CYTO ID autophagy assay
Autophagy induction was determined by using the CYTO-ID Autophagy Detection Kit (Enzo, ENZ-51031) according to the manufacturer’s protocol. Briefly, 1 × 105 C20 cells or 2 × 105 primary mixed neural culture cells were seeded in 24-well or 96-well plates containing complete medium, respectively. The next day, the complete medium was changed to EV-depleted medium, and cells were stimulated for 48 h with either 5 × 109 OL-EVs/mL or 5 × 109 OL-HSPB8-EVs/mL. At 24 h after EV stimulation, cells were activated for 24 h by a mixture of 100 ng/mL TNFα (Immunotools, 11343015) and 100 ng/mL IL1β (Immunotools, 11340015) to mimic inflammation or cells were stimulated with 10 µM rapamycin (Enzo, ENZ-51031) for 24 h to induce autophagy. Lysosomal degradation was blocked using 10 µM chloroquine (Enzo, 51005-CLQ) for 18 h. After incubation, cells were trypsinized, centrifuged for 10 min at 300 × g, PBS-washed, again centrifuged, and resuspended in 0.5 mL assay buffer. Subsequently, cells were stained with the CYTO-ID green detection dye for 30 min at 37 °C in the dark. After staining, the cells were pelleted at 300 × g for 10 min and resuspended in 0.5 mL assay buffer. Single-cell mean fluorescent intensities were quantified at a wavelength of 488 nm by flow cytometry on a BD-LSRFortessa flow cytometer (BD Biosciences) using FACSDive software (BD Biosciences).
Transmission electron microscopy assessment of autophagy
Human microglia C20 cells (5 × 104) were grown in 8-well chambered Permanox slides (Nunc, Lab-Tek, C7182-1PAK) and stimulated with 5 × 109 OL-EVs/mL or OL-HSPB8-EVs/mL in 400 µL EV-depleted medium. As a control, cells were stimulated with 10 µM rapamycin (Enzo, ENZ-51031) for 24 h to induce autophagy. Lysosomal degradation was blocked using 10 µM chloroquine (Enzo, 51005-CLQ) for 18 h. After stimulations, C20 cells were fixed in 0.1 M sodium cacodylate-buffered, pH 7.4, 2.5% glutaraldehyde solution for 2 h at 4 °C and washed in 0.1 M sodium cacodylate, pH 7.4 (Sigma-Aldrich, 6131–99-3) containing 7.5% saccharose (Sigma-Aldrich, 57-50-1). Next, cells were incubated for 1 h in 1% OsO4 solution (Sigma-Aldrich, 20816-12-0). After dehydration in an ethanol gradient, cells were embedded in EM-bed812 (Electron Microscopy Sciences, EMS14120). Ultrathin sections were stained with lead citrate and samples were examined in a Tecnai G2 Spirit Bio Twin Microscope (FEI, Eindhoven, The Netherlands) at 120 kV. Quantification of autophagic vesicles was achieved by manually counting vesicles. Images were blinded and randomly taken at a magnification of 26,000 × in the cytoplasm of the cells. Autophagic vesicles were identified based on ultrastructural characteristics as described by Ylä-Anttila et al. .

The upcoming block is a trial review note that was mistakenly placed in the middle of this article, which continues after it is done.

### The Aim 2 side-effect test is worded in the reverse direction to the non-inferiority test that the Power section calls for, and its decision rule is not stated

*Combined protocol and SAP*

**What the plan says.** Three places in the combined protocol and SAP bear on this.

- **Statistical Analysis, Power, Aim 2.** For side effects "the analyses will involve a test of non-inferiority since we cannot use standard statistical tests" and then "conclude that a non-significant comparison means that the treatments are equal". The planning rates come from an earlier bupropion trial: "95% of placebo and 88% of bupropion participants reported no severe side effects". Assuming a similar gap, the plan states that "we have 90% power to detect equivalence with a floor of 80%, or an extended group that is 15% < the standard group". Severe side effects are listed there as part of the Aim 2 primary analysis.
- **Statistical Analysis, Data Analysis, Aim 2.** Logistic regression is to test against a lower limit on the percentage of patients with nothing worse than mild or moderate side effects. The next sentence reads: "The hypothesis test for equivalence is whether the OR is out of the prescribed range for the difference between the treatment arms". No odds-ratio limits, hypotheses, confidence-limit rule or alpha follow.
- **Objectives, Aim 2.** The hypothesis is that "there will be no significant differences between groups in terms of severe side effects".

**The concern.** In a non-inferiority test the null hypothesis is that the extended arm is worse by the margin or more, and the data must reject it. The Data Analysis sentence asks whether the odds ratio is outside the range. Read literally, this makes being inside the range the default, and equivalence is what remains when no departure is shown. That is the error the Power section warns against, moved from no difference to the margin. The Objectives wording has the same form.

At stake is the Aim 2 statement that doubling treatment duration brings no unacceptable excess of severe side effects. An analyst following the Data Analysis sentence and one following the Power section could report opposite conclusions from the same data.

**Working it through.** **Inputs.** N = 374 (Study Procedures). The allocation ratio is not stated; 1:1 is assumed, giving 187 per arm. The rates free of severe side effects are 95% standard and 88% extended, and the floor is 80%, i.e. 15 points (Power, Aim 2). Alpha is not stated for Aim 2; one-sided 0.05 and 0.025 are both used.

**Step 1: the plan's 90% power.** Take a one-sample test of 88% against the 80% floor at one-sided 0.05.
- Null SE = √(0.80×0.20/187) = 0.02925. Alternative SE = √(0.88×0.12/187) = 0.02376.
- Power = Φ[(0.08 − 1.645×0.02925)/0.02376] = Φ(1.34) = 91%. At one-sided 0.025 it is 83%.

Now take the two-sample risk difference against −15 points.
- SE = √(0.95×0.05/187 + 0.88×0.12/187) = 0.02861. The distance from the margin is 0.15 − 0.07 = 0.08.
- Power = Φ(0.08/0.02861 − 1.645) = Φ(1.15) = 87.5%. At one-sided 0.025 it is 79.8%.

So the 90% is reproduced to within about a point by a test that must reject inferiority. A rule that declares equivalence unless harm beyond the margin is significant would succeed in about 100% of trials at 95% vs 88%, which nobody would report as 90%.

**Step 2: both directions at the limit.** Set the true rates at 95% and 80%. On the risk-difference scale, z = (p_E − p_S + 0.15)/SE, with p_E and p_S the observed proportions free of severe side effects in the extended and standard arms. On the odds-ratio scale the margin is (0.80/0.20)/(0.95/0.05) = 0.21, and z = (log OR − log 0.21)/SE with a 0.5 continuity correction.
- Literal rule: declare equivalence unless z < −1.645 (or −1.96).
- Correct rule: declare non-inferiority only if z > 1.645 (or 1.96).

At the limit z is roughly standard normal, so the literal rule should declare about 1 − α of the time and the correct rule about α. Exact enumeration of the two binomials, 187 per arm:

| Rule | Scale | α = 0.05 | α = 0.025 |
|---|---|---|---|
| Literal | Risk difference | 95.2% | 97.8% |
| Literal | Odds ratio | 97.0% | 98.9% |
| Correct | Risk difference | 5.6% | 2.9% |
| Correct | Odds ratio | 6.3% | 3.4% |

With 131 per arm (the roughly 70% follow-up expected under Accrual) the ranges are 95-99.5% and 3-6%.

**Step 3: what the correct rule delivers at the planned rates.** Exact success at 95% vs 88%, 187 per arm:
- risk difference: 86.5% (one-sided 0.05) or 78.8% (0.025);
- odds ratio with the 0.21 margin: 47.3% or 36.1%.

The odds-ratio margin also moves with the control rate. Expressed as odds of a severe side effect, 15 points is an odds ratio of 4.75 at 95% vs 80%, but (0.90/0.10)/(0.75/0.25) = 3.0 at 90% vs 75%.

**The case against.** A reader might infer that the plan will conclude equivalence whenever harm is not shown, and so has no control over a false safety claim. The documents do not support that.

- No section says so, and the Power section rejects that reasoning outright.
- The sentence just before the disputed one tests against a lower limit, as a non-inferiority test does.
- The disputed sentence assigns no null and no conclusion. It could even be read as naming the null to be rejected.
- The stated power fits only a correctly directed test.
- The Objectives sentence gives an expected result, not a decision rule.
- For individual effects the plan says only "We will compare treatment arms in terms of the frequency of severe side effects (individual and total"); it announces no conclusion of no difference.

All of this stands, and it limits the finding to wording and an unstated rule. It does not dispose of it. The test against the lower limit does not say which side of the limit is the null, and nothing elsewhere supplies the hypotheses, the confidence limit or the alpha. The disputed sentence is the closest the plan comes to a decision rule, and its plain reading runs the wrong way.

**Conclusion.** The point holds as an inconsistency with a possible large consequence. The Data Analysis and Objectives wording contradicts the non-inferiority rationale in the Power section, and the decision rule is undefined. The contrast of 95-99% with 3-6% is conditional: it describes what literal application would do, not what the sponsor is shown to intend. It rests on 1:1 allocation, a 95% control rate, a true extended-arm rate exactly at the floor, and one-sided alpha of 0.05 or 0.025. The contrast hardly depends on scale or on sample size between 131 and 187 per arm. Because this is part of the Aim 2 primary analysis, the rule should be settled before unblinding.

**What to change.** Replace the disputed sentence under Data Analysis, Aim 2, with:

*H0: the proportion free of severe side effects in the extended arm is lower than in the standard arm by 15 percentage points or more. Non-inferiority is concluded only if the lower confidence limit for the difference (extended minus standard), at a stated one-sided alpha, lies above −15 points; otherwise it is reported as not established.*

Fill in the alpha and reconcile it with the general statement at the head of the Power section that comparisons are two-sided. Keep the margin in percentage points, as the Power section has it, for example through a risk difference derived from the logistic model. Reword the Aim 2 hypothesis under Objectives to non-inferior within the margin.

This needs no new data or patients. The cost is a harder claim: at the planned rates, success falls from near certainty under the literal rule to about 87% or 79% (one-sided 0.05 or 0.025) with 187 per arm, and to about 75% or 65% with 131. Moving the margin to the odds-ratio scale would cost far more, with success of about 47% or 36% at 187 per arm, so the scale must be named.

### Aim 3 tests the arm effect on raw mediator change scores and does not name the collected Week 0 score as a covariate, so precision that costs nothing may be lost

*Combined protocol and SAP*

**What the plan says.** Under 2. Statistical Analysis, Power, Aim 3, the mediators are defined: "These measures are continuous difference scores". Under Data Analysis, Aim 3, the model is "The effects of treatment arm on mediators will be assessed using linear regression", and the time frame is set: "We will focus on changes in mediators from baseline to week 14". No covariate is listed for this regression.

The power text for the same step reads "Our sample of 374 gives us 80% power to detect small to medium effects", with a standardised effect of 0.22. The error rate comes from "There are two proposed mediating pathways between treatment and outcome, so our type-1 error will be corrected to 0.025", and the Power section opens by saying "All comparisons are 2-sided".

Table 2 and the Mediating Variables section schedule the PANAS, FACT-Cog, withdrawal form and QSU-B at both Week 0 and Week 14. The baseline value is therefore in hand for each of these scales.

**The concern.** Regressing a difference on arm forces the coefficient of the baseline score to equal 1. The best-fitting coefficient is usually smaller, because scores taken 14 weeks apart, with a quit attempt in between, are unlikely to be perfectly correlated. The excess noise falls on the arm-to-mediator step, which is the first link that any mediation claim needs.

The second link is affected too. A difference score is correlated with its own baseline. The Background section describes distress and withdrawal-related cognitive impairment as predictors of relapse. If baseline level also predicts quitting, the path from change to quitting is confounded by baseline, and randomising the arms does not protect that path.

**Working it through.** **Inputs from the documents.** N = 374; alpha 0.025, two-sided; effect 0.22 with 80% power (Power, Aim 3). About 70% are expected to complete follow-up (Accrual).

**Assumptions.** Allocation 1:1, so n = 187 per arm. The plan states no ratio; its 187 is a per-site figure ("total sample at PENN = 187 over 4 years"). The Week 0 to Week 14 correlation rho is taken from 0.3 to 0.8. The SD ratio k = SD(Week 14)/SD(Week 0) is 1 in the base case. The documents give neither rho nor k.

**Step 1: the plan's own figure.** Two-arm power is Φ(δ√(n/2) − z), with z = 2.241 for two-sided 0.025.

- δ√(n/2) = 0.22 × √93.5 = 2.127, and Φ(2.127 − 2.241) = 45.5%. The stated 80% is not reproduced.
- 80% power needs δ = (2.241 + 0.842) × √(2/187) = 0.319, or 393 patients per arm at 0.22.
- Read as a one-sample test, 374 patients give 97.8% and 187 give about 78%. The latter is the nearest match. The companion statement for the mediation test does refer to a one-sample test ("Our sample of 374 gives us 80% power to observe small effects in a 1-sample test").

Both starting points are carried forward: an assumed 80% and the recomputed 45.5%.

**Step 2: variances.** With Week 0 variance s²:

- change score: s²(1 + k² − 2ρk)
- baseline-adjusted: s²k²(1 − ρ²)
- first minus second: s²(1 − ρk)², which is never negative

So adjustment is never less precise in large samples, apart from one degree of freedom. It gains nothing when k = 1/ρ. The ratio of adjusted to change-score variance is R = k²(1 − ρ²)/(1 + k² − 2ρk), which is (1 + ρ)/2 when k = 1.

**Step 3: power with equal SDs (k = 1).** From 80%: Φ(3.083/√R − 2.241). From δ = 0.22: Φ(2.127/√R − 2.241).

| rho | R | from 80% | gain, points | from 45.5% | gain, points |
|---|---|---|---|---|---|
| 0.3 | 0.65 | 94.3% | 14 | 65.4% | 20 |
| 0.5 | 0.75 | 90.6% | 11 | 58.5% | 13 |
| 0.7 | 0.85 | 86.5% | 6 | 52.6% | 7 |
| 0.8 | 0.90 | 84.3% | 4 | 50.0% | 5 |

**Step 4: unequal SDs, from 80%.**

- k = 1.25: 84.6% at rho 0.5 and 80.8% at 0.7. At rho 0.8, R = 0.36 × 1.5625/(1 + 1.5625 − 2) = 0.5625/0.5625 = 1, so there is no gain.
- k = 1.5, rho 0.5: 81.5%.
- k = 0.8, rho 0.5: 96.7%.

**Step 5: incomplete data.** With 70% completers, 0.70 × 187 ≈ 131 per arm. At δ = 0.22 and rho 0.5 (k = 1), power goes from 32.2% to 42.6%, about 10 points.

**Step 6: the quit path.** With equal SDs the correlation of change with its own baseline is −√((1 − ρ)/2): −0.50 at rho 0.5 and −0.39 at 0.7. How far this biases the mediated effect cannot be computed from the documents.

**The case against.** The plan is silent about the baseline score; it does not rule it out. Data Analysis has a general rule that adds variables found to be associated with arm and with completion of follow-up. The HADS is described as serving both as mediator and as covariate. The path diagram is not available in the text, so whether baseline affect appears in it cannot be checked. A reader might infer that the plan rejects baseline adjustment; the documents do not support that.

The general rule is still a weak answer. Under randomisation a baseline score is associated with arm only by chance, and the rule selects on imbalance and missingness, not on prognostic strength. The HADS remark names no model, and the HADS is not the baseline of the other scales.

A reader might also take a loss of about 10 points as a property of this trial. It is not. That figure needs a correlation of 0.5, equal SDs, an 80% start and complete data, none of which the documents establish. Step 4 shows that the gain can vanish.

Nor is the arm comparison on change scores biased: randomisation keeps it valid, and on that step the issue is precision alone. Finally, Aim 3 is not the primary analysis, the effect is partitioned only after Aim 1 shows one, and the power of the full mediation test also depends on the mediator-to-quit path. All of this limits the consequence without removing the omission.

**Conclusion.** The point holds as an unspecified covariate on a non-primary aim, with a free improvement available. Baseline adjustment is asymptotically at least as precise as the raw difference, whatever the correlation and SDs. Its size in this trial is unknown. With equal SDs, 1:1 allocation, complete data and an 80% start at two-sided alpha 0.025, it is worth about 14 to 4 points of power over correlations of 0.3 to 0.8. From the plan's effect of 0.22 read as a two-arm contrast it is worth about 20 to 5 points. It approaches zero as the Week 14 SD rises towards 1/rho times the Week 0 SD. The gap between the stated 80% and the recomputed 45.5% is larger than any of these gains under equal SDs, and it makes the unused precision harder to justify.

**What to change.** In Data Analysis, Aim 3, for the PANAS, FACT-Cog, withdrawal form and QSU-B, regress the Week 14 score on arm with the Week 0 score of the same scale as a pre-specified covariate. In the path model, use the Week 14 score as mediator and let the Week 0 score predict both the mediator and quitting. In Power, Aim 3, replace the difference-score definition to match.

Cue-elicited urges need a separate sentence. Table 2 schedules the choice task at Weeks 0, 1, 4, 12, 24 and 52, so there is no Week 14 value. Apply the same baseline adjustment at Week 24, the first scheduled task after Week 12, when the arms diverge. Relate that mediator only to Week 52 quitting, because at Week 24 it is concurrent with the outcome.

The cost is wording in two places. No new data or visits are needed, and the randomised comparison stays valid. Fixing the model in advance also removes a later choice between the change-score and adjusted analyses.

ROS activity was measured by seeding 1 × 105 C20 cells or 2 × 105 primary mixed neural culture cells in 24-well or 96-well plates containing complete medium, respectively. The next day, cells were stimulated with 5 × 109 OL-EVs/mL or 5 × 109 OL-HSPB8-EVs/mL in an EV-depleted medium. Subsequently, cells were left non-activated, activated with 100 ng/mL TNFα (Immunotools, 11343015) and 100 ng/mL IL1β (Immunotools, 11340015) for 24 h or 100 ng/mL PMA (Merck, P1585) for 15 min. After stimulations, cells were harvested using trypsin, centrifuged, and stained with 10 µM 2′,7′-dichlorofluorescein diacetate (DCFH-DA, Enzo, ALX-610–022-M050) solution for 30 min at 37 °C in the dark. Subsequently, cells were pelleted, washed, and resuspended in PBS containing 4% FBS (Biowest, S181B). Single-cell mean fluorescent intensities were quantified at a wavelength of 488 nm by flow cytometry on a BD-LSRFortessa flow cytometer (BD Biosciences) using FACSDive software (BD Biosciences).
JC-1 mitochondrial membrane potential assay
The JC-1 Mitochondrial Membrane Potential Assay Kit (BD Biosciences, 551302) was used according to the manufacturer's protocol. In brief, 1 × 105 C20 cells or 2 × 105 primary mixed neural culture cells were seeded in 24-well or 96-well plates containing complete medium, respectively. After 24 h, the complete medium was changed to EV-depleted medium, and cells were stimulated with 5 × 109 OL-EVs/mL or OL-HSPB8-EVs/mL, followed by TNFα (100 ng/mL, Immunotools, 11343015) and IL1β (100 ng/mL, Immunotools, 11340015) activation for 24 h or PMA (100 ng/mL, Merck, P1585) stimulation for 15 min. Subsequently, cells were harvested, centrifuged, PBS-washed, again centrifuged, and suspended in 0.5 mL assay buffer. Next, cells were stained with the JC-1 green detection dye for 30 min at 37 °C in the dark. After centrifugation, the supernatant was discarded, and the pellet was resuspended in 0.5 mL assay buffer. Single-cell mean fluorescent intensities were quantified at a wavelength of 488 nm and 594 nm by flow cytometry on a BD-LSRFortessa flow cytometer (BD Biosciences) using FACSDive software (BD Biosciences).
Annexin V phosphatidylserine (PS) apoptosis assay
Phosphatidylserine (PS) exposure was explored using the PS-binding protein Annexin V conjugated to a fluorescent FITC label to determine early apoptosis. 2 × 105 primary mixed neural culture cells or 1 × 105 C20 cells were seeded in 96-well or 24-well plates containing complete medium, respectively. The next day, the complete medium was switched to EV-depleted medium, and cells were stimulated with 5 × 109 OL-EVs/mL or OL-HSPB8-EVs/mL for 24 h, followed by TNFα/IL1β (100 ng/mL, Immunotools 11343015, 11340015) activation for 24 h. Apoptosis was induced using 2 µM staurosporine (Enzo, ALX-380-014-M001) for 3 h. Cells were collected, centrifuged, and resuspended in 100 µL of assay buffer (Invitrogen, PNN1001). Per reaction, 5 µL Annexin V-FITC (Invitrogen, 11-8005-74) and 2.5 µL 7AAD dye (BD Pharmingen, 51-68981E) were incubated for 15 min in the dark at room temperature. Next, cells were centrifuged, washed, and resuspended in 1 × assay buffer. Single-cell fluorescent intensities were quantified by flow cytometry on a BD-LSRFortessa flow cytometer (BD Biosciences) using FACSDive software (BD Biosciences).